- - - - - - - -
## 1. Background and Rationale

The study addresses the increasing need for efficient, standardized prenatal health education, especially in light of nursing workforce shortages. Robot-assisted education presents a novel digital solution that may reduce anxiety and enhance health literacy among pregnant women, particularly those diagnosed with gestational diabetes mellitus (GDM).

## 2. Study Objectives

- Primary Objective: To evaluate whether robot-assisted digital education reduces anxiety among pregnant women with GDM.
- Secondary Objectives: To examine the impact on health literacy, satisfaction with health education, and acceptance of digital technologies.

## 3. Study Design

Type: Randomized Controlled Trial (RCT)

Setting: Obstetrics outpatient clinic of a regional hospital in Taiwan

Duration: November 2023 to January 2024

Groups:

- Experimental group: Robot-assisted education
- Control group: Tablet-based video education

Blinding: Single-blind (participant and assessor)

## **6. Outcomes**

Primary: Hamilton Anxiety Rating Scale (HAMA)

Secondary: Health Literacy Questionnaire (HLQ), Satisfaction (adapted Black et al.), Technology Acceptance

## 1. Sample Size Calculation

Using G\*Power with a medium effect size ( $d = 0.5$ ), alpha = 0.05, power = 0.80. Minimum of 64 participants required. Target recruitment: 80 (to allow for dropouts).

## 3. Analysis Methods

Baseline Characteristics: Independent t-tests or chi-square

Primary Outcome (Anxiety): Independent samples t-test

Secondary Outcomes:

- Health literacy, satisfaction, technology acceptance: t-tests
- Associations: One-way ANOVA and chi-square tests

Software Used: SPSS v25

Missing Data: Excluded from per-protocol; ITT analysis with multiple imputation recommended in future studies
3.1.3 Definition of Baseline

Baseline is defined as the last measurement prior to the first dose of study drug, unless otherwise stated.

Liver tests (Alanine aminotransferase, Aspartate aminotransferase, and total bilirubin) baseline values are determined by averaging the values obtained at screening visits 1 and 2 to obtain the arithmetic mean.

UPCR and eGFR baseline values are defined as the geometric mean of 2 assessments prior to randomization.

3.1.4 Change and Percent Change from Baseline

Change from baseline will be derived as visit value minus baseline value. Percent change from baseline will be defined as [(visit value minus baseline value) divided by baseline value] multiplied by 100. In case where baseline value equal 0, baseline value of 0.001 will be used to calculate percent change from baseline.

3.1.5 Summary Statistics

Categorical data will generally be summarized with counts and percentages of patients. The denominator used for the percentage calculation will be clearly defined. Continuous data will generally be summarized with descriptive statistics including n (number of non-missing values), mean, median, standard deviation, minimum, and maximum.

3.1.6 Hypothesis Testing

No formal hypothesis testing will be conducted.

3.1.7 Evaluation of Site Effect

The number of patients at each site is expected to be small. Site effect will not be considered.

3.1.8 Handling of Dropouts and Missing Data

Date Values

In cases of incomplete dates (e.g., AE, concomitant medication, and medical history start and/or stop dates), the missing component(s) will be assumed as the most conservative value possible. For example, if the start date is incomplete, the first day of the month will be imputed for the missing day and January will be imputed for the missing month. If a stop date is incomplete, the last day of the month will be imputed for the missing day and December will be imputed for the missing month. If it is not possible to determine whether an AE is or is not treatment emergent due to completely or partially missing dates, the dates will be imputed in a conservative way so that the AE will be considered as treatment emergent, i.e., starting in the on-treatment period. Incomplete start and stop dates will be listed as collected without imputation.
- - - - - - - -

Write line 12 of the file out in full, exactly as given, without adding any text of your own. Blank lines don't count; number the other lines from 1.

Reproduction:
- Control group: Tablet-based video education